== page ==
Corey Seager impresses Dodgers with his maturity

Dodgers infielder Corey Seager warms up during spring training in Phoenix on March 3.
(Luis Sinco / Los Angeles Times)

From the Dodgers clubhouse to the manager’s office, the verdict is unanimous: Corey Seager is the real deal.

In the first two-plus weeks of spring training, the 20-year-old Seager has demonstrated why he is considered one of the top prospects in baseball, showcasing not only promising physical talent but also a temperament and know-how generally associated with older players.

When Manager Don Mattingly was asked to compare the 6-foot-4 shortstop to players he played with or against, he came up with two: Hall of Famer Cal Ripken Jr. and former batting champion John Olerud.


“Without a putting a giant X on his back, he’s more like a Ripken to me, as far as being the big shortstop that doesn’t really profile there but has great hands, great awareness, really good clock as far as calmness and knowing the timing,” Mattingly said. “At the plate, he’s more like a little bit of an Olerud, if you really watch him. He’s quiet. He’s a big guy with a small swing.”

Told what Mattingly said about him, Seager replied, “Wow. ... Those are pretty big-time names. That’s a great honor. That’s really exciting.”

The deferential response illustrates why Seager is already well-liked in the clubhouse.

“He’s giving himself every chance by doing the right things,” infielder Darwin Barney said. “He knows how to walk around the clubhouse. Guys are pulling for him. When you can get your teammates to pull for you, it makes this game a lot easier. That all starts with who you are. He’s definitely a high-character player.”

Barney has found Seager to be as inquisitive as he is respectful. Seager has made it a point to ask Barney and shortstop Jimmy Rollins as many questions as possible.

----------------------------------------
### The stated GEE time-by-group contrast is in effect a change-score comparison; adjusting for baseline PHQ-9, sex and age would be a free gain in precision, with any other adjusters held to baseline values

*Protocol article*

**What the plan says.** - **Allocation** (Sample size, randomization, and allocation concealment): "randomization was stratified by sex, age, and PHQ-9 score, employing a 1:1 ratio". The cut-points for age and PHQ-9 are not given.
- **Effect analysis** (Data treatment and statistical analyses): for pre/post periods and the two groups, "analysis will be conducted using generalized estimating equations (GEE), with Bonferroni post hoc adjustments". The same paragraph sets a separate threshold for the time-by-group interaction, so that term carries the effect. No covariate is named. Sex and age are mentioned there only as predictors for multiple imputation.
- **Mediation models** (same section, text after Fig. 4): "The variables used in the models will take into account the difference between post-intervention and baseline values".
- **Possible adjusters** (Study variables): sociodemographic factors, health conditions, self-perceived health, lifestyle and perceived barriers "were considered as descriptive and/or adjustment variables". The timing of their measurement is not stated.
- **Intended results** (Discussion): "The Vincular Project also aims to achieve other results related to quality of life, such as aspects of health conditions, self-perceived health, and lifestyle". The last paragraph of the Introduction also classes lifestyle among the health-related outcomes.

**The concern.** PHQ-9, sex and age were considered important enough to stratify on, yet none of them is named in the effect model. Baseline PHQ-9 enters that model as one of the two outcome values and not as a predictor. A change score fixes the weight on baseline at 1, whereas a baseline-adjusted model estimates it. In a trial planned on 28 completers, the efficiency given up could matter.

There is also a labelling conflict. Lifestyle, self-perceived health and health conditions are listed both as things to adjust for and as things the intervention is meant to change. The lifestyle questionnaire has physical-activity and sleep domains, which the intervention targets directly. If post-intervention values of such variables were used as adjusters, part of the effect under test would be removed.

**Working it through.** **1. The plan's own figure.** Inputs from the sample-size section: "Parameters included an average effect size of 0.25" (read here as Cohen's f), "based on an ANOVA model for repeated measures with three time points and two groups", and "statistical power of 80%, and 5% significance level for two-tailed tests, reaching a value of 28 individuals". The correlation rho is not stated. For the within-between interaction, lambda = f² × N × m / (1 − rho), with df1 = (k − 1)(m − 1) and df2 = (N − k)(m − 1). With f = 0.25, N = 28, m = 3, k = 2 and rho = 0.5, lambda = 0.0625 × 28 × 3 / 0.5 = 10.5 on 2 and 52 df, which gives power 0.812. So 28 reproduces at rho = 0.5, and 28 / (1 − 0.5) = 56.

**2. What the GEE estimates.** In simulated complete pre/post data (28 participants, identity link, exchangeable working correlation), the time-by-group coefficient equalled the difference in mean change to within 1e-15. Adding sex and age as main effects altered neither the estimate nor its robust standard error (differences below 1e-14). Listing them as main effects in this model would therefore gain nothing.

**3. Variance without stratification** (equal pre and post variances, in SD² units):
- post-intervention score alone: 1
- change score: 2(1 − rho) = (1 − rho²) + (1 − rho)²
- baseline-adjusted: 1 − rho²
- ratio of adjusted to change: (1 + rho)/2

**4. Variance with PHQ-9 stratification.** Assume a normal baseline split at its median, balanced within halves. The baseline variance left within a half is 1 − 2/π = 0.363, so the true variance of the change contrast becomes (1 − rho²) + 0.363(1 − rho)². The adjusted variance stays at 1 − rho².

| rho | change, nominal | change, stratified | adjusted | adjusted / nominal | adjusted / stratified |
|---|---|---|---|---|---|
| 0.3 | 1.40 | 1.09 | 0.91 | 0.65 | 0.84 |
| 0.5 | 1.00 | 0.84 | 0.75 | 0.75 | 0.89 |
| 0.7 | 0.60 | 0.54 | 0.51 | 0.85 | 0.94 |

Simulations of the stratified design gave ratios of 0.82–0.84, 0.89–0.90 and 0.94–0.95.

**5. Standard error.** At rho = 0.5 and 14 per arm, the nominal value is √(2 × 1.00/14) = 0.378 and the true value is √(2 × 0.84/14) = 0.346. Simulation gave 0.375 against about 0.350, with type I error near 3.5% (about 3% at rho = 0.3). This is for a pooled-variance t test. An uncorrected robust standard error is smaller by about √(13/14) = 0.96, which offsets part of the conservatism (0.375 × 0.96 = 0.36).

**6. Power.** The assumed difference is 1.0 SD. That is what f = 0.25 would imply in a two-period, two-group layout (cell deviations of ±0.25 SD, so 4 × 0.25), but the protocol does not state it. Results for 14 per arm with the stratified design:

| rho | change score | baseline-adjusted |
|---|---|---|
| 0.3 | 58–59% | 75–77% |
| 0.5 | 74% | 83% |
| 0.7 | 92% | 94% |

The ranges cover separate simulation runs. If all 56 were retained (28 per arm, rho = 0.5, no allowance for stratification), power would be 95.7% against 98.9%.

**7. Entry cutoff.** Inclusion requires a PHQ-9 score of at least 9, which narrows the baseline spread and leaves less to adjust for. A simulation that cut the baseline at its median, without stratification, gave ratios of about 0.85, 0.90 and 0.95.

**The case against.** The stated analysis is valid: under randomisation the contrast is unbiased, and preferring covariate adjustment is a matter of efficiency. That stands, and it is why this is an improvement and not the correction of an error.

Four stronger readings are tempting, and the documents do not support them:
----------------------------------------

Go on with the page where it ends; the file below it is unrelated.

“Just little things, like how they field balls, unwritten rules about going about things in here,” Seager said.

Barney likes that. “That’s all you can ask for with a promising young player, that they’re hungry, but they’re also hungry to be a student,” said Barney, a former Gold Glove winner.


Seager and Barney played next to each other Tuesday in the Dodgers’ 2-2 tie with the Colorado Rockies. Seager started at shortstop, Barney at second base.

“What I like about him is that when he’s out there, we’re talking about the play that’s coming,” Barney said. “He’s thinking ahead of the pitch.”

Seager’s maturity is also reflected at the plate. His five walks lead the Dodgers. In seven exhibition games, he is batting .333 with two doubles and two runs batted in.

“Great at-bats,” pitcher Clayton Kershaw said. “He has a really good idea what he’s doing and has the talent to do something with it when he gets his pitch.”

Seager’s development can be traced in part to growing up with an older brother in the major leagues. Seager’s brother, Kyle, is a Seattle Mariners third baseman. Seager said spring training has unfolded as his brother said it would.

Kyle signed a seven-year, $100-million contract with the Mariners during the off-season, which has become a source of motivation for Corey.


“That’s definitely an incentive, something to strive for because your brother got it,” he said.

Seager finished last year at double A and could start the regular season there. With Rollins at shortstop and Juan Uribe at third base, the left side of the Dodgers’ infield is set.

However, asked if Seager was ready for to play in the major leagues, Mattingly said, “Do I think he’s ready? I wouldn’t be afraid of him, I’ll tell you that.”

Mattingly doesn’t want Seager to shuttle back and forth between the major and minor leagues, saying that could hinder his development.

“You want to give them the best chance to develop so when they do get here it’s not a back-and-forth thing,” Mattingly said. “That’s where you run the risk.”

Especially on a team with World Series aspirations such as the Dodgers.

“I think if his situation was a different situation, I’m not sure you wouldn’t throw him in and let him play, get that experience here,” Mattingly said. “That’s not obviously the situation here.”


Follow Dylan Hernandez on Twitter @dylanohernandez